Environmental ethics assignment 11 | Literature homework help

Assignment 11: Climate Change

(A) Read the introduction to Chapter 10.

(B) Read Naomi Oreskes, ” The Scientific Consensus on Climate Change: How Do We Know We’re Not Wrong?,” pp. 608-628.

(C)  David Keith, “Engineering the Planet,” pp. 690-696.

(D) Christopher Preston, “Re-Thinking the Unthinkable: Environmental Ethics and the presumptive Argument Against Geoengineering,” pp. 697-709.


Question 1:  One issue that many find disturbing is that in US public debate there is skepticism about the scientific consensus concerning the reality and threat of Climate Change. Read the section in Oreskes paper entitled:  “The Scientific Consensus on Climate Change.” Oreskes gives many reasons that support the conclusion that human-induced climate change is real. I would like you to find in that section as many reasons as you can that Oreskes gives that can be used to support the conclusion that there is in fact a strong scientific consensus that human-induced climate change is real. Please number them and explain each reason for this conclusion. (Please no fewer than 3 of them, and make sure that the reasons you explain actually support this conclusion.)

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Question 2: In that same section, read what Oreskes says about “contrarians.”  (See p.613.) What is a “contrarian,” and explain the points (at least 3) that Oreskes makes against the contrarians. Please number them.

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Question 3:  On page 614, Oreskes states, “So why does the public have the impression of disagreement among scientists?” If there is scientific consensus, then how can Americans think that there is “serious scientific uncertainty about climate change?” Please explain the Oreskes points she gives to explain this. Please give at least 5 of the reasons and number them.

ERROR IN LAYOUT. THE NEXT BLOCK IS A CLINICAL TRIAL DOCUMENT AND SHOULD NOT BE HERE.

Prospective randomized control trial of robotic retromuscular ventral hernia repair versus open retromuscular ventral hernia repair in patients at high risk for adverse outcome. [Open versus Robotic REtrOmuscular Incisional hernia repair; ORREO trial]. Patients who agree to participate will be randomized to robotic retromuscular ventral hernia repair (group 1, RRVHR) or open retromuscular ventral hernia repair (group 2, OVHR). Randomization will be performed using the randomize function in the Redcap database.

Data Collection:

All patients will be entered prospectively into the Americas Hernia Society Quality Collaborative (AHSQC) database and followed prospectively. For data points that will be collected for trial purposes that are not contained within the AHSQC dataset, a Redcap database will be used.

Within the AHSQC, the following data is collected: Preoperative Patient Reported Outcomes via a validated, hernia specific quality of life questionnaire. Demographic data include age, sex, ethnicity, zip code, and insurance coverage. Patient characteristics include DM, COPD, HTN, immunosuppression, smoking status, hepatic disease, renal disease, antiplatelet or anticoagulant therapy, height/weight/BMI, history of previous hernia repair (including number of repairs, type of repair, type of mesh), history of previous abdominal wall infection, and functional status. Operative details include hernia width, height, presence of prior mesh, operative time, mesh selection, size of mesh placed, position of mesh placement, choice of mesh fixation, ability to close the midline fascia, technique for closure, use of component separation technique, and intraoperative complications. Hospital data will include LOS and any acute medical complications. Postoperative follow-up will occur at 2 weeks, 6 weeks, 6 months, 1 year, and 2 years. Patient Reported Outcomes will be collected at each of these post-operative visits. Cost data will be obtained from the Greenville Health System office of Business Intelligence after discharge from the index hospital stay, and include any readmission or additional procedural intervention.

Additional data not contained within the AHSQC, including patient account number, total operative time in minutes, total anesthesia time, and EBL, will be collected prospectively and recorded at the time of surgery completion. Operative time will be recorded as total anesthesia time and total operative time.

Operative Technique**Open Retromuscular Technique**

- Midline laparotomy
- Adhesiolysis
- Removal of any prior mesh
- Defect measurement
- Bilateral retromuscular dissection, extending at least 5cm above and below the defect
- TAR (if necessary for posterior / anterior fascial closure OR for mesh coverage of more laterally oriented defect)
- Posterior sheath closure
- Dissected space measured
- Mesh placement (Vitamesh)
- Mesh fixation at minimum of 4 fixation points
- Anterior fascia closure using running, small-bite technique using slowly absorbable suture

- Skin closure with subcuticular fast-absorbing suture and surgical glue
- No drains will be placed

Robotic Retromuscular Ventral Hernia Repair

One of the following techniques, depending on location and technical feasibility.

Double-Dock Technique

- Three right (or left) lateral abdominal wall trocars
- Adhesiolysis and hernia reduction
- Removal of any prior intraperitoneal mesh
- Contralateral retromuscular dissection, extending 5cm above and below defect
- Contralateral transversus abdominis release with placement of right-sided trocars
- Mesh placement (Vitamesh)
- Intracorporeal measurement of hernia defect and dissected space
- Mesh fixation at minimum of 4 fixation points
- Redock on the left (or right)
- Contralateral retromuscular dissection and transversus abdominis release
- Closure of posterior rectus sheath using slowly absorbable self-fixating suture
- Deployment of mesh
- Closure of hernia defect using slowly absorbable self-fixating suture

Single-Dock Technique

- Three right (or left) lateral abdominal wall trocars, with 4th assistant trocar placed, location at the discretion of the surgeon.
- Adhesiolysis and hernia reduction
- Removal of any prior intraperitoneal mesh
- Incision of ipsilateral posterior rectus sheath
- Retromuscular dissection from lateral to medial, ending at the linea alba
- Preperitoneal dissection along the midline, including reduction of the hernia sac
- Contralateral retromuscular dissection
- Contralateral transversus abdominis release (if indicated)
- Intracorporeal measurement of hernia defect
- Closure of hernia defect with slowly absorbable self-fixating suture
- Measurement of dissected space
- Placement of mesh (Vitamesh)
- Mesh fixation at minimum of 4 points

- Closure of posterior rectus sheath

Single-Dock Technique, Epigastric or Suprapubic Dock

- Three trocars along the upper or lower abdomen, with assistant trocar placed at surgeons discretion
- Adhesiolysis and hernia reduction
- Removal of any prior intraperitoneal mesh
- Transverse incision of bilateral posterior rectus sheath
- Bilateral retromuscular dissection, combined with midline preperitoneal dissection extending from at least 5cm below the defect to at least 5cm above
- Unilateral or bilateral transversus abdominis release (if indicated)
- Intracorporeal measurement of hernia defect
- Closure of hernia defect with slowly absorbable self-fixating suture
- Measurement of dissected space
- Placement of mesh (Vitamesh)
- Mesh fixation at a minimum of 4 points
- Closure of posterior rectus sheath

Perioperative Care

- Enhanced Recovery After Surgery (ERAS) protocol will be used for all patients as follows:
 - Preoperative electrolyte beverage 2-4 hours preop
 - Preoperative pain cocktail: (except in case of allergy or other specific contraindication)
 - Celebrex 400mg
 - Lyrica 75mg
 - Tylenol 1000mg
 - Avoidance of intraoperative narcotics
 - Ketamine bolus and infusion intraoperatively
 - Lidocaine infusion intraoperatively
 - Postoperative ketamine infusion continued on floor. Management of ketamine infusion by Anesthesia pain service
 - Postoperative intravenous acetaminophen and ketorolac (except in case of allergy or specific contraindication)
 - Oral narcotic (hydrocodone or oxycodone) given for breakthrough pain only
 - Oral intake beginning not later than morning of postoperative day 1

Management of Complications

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Question 4: First, do you think that there is scientific consensus about human-induced climate change? What do you think of Oreskes points and argument that there is a consensus? Why do you agree or disagree? Second, why do you think that there is skepticism in US public debate? What is the reason? Is Oreskes correct in her explanation or not? Explain and argue for your answers.

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Question 5: In the readings by David Keith and Christopher Preston, the issue of geoengineering is considered.  Geoengineering may be a way to address the problems of climate change. Another way is called mitigation, which aims to reduce greenhouse gasses to stop global warming and climate change. A third approach is adaptation, where people just adapt to climate change. Explain what geoengineering is and the presumptive argument against geoengineering.

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Question 6 : What do you think of geoengineering and the presumptive argument against it? Do you think it is an acceptable way to address the problem of climate change? Why or why not? 

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Question 7:  Should we pursue a policy of mitigation, geoengineering, or a combination of the two? Or should we just try to adapt to climate change and do nothing about it? What should be done if climate change is a serious problem? If you were to endorse a policy toward climate change, what approaches would it involve and how much of each?

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